MORIGUCHI, Osaka Prefecture--Consumer electronics giant Panasonic Corp. is marketing a second generation of its Hospi autonomous drug-delivery robot for hospitals after its first attempt ended in failure.
Panasonic introduced the original Hospi model in 2004, but it sold only two units.
“We simply failed to grasp the needs of hospitals,” said Yukihiko Kitano, the manager of the Hospi development team at Panasonic Production Engineering Co.
The robotic system is designed to carry out routine errands, such as medicine delivery around hospitals, to give nurses and doctors more time to focus on patients. The new Hospi went on sale in October last year.
Cost-cutting efforts at the Matsushita Memorial Hospital in Moriguchi, Osaka Prefecture, operated by Panasonic’s in-company health insurance union, gave the robot a second chance.
Panasonic engineers in 2010 started to study how best to meet the needs of the hospital and its staff in the development of a more user-friendly and cost-effective robot.
“What was important for us was not to just develop a sophisticated and extremely advanced robot, but also to find existing problems at hospitals that only robots can offer solutions to,” Kitano said.
As a result of that research, the newer Hospi can accommodate whole medicine trays and is equipped with side lamps to avoid surprising patients at night.
To improve the robot’s safety, a collision-prevention program was redeveloped from scratch.
The new Hospi can use an elevator on its own. It also makes avoidance moves after sensing people and objects several meters ahead in hallways. Elevators in the hospital also notify patients if the elevator they are waiting for is occupied by a delivery robot.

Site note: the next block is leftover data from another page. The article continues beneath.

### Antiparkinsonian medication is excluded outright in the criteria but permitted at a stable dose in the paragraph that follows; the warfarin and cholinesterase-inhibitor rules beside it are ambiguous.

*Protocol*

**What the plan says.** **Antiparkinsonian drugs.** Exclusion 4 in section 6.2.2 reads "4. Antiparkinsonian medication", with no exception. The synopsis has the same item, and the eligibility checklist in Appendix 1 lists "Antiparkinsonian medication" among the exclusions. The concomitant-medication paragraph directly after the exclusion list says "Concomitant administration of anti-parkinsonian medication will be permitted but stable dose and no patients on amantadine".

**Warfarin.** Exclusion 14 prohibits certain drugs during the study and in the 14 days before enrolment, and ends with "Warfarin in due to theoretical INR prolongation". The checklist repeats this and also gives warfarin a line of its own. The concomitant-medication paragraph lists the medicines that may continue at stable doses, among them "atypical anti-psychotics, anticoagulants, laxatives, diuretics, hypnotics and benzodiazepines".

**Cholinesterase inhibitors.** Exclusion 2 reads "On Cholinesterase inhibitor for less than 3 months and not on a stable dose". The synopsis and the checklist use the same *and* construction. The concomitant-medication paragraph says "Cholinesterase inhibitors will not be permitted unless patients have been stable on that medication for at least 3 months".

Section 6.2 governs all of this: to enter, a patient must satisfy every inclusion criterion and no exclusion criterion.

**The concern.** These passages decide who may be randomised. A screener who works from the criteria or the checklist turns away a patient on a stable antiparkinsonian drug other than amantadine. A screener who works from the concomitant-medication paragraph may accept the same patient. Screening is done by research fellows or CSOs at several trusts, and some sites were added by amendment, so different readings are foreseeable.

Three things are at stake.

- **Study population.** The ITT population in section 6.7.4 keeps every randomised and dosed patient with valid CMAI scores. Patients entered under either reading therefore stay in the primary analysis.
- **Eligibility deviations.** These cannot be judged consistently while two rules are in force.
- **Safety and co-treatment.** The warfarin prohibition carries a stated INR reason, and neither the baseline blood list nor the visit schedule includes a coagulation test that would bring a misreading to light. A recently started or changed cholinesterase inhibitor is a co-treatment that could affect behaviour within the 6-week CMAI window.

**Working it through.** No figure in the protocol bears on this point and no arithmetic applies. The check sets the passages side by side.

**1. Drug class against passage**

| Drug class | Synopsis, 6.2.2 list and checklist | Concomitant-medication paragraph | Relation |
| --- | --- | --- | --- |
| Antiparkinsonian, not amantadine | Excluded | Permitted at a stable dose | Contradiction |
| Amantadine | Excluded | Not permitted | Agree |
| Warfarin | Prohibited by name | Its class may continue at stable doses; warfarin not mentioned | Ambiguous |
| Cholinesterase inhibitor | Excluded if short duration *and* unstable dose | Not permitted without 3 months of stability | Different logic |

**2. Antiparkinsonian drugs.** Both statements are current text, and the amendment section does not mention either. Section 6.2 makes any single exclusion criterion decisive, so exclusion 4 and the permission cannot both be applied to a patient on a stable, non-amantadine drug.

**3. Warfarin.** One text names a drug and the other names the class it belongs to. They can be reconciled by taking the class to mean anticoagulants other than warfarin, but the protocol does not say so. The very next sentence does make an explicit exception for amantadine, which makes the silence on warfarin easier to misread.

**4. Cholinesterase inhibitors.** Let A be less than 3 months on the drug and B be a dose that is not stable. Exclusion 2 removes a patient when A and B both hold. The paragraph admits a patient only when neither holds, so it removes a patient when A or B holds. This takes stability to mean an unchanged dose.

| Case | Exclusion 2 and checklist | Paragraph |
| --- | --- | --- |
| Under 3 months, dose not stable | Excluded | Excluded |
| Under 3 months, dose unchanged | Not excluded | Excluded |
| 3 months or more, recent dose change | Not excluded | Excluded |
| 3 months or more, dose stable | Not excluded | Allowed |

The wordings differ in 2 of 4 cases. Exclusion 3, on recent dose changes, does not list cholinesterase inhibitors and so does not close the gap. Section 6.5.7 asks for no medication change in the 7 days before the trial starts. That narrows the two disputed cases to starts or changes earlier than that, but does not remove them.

The Matsushita Memorial Hospital now has five Hospi units. They can carry up to 20 kilograms of medicine, documents and other items while moving at a maximum speed of 3.6 kph.
Using a touchscreen, pharmacists only need to enter the destination of the medicine and other items. The robot then decides the path it will take.
For convenience, a light indicates their arrival at nursing stations.
The robot reduces delivery times by one-third because nurses no longer need to first travel to the pharmacy before returning to the patients with the medicine, company officials said.
The hospital used to use pneumatic dispatch tubes for such deliveries. But maintaining the system cost more than 1 million yen ($9,780) per month.
Each robot costs 10 million yen. And even though it costs several tens of millions of yen to outfit the hospitals for the Hospi system, the total cost is still half that of pneumatic delivery tube and other conventional medicine delivery systems.
The maintenance costs are also about one-fifth that of conventional systems, Panasonic officials said.
The electronics maker is currently negotiating sales of the Hospi system with hospitals in 15 prefectures. It has set a sales goal of 1 billion yen in fiscal 2015.
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